Thursday, March 15, 2012

I don't want to be a "teacher".



Akash Pandey. Shrikant Landge. Shivam Unecha. Shivam Kanojiya. Jasmine Sangma. Pratiksha Meshram.

These are not six names that get the class data up. They are people. Brilliant, wonderful, pure-hearted, fun-loving kids. Being in Grade 6 in a low-income school located in one of the most violent communities in the city, they think, write, talk and perform at Grade 7 level. (Or higher. Or maybe they’re right there. I’m not too sure how to judge that.) And the best part is they do this without help.

I don’t let them sit in class anymore. During Math, they take a Grade 7 text book and leave the room. They sit outside in the corridor and figure out the new concepts themselves. Last week, I guess they got a bit bored, so they got up, held on to the bars of the window and gave us all a demonstration of the behaviour of monkeys in a zoo. Everyone laughed and I took the opportunity of explaining the meaning of “fence” to the class. “See, we’re visiting a zoo and this is where the monkeys are. What’s this wire that’s separating us from the monkeys? It’s called a fence. Umm.. Akash, I’m pretty sure monkeys don’t make that sound.” We then carried on with solving perimeter word problems, everyone having understood that when we ‘fence’ a garden, we need to know the perimeter.

And even though the fact that the kids outside didn’t get reprimanded by me for getting distracted from their “classwork” or disturbing the rest of the class was a very subconscious act on my part, it once again reinforced a rule that I have made for myself and my kids- “My kids will never suffer for being brilliant.

That sounds a bit unfair on first reading. Maybe this would be better explained with a quote by C.S. Lewis- “And he writhed inside at what seemed the cruelty and unfairness of the demand. He had not yet learned that if you do one good deed your reward usually is to do another and harder and better one.” Fair enough.

Or best with an example- The six of them ace at all Grade 6 concepts. Weekly and monthly assessments show 100% mastery. But their brilliance is not limited to academics. They know how to have FUN. They know how to DO. They argue with me like any other 11 year old kid for their “PT period”. They scream when they’re happy, play like 5 year olds and love watching animated movies. Their books are up-to-date, their presentation flawless and I can leave the group of them unsupervised with the most important exam of the year and know their integrity won’t allow them to cheat. In one word, they’re BRILLIANT.

But what is the consequence of being brilliant. Academically speaking, here. Is it reward or punishment? If they can solve 5 out of 20 sums in a Grade 7 worksheet, should they be made to solve and excel at the remaining 15? And that’s where my rule applies. My response to such a situation would be- “What do YOU want to do? We could take those 5 sums you solved, make a worksheet of 30 out of those and you could perfect just these category of sums. Or we could try figuring out the remaining 15. If you want, we can move on to a new topic and come back to this later. Or do you want to just chill right now?” My response will NEVER be- “Look at your classmates. Are they allowed to leave a few perimeter problems because they can’t understand them? No! You HAVE to do what everyone else is doing.” Your reward is to do another harder deed.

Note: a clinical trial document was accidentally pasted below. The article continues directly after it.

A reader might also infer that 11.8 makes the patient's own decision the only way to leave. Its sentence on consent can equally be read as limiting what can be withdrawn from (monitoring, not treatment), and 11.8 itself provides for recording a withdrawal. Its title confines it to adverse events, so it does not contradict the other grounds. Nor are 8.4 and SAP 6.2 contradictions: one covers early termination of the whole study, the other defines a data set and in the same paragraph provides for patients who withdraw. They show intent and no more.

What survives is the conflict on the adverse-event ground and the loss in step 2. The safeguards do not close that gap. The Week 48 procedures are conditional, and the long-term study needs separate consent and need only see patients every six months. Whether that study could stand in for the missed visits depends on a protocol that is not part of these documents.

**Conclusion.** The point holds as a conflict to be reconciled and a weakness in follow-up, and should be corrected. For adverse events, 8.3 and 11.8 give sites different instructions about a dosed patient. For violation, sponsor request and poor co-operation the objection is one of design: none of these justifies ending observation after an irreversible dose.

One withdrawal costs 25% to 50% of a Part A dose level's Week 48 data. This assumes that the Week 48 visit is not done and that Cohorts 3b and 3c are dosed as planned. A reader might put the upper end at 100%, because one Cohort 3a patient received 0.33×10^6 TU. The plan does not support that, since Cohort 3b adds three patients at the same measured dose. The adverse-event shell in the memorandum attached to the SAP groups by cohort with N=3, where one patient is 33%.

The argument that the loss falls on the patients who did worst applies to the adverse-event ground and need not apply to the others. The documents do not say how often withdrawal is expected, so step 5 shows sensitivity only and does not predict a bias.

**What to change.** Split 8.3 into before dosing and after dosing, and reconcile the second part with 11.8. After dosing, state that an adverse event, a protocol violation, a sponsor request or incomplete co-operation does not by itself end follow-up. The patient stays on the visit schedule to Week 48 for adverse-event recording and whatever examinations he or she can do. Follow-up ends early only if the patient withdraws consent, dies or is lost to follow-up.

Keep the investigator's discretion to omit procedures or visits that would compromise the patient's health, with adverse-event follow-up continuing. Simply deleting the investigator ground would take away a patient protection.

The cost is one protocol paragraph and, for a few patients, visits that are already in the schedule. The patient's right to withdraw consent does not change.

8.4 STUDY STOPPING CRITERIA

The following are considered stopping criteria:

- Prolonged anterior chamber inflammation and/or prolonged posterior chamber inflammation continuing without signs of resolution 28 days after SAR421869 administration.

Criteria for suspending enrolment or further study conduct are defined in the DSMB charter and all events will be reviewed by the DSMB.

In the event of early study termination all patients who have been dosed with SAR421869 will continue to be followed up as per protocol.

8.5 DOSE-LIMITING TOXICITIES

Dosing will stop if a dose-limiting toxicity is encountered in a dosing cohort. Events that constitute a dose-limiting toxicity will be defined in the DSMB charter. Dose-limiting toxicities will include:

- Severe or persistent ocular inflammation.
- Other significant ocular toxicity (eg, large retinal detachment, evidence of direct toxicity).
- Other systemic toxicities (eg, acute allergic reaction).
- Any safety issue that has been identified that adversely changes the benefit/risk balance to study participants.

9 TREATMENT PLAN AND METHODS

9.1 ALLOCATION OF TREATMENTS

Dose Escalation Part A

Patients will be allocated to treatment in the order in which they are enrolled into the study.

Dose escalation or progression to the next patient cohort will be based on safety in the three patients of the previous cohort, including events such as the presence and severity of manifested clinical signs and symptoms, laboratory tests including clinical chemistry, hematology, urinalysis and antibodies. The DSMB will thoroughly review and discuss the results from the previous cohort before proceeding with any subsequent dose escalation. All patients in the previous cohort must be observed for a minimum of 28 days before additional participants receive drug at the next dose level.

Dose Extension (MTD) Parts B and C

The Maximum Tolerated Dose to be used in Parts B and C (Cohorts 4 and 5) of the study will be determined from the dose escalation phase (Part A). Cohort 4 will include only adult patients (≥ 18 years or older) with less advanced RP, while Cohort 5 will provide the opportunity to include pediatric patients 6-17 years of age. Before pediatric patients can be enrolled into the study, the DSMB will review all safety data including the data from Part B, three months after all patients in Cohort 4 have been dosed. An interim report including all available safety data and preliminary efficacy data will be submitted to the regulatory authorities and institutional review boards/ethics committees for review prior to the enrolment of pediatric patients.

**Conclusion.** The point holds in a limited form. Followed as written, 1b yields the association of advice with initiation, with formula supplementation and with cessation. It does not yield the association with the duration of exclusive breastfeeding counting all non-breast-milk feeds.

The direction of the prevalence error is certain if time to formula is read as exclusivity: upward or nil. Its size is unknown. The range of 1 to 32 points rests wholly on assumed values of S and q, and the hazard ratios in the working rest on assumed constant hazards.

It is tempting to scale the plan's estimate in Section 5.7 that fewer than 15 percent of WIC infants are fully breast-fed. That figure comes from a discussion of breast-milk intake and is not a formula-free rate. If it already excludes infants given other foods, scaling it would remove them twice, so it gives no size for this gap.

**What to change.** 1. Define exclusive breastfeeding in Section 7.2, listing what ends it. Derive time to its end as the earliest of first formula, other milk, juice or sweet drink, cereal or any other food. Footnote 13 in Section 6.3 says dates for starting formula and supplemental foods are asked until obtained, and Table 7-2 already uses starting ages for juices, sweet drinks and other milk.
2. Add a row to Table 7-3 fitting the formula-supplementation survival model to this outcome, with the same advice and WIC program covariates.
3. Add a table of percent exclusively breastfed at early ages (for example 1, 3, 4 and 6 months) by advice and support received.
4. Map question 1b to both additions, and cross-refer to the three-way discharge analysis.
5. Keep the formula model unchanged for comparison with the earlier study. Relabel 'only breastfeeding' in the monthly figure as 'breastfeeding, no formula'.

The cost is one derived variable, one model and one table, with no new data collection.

I don’t want to be a ‘teacher’. My kids will never suffer for being brilliant.


I don’t want to be a ‘teacher’. We’re a team. That’s how I go into class every morning. “I am not their teacher. I don’t feel like a ‘teacher’. This is a team that I’m a part of.” Every morning, I’m scared of failing my team. We’re a team, trying to be better-equipped human beings and I, being already a little better-equipped, have more responsibility. But no, I definitely am not a ‘teacher’. And this, this “we’re a team,” plays out in many ways.

My kids are not afraid to question. And by question, I don’t mean questions like- “I don’t understand how good becomes better and not gooder.” I mean they actually QUESTION. And they know they can. They won’t take down a sum I solve on the board as an example; they’ll solve it themselves. And point out if I’m wrong. But that’s not even the best part. When they point out a mistake, they don’t do it with glee that their teacher thought that 1 multiplied by 2 gives 1; they understand now that mistakes are okay, mistakes help us learn. They know people are allowed mistakes.

In the beginning of the year, we read a story about a father and his son out on a lake shooting ducks. It took me a good three days to get them to figure out why exactly the two of them might want to shoot ducks. A week ago all 58 of them came up with- “The fly looking at a strand of hair which resembles a golden wire is probably sitting on Malinga’s head. So it also probably means that that piece of wire is curly and not straight.”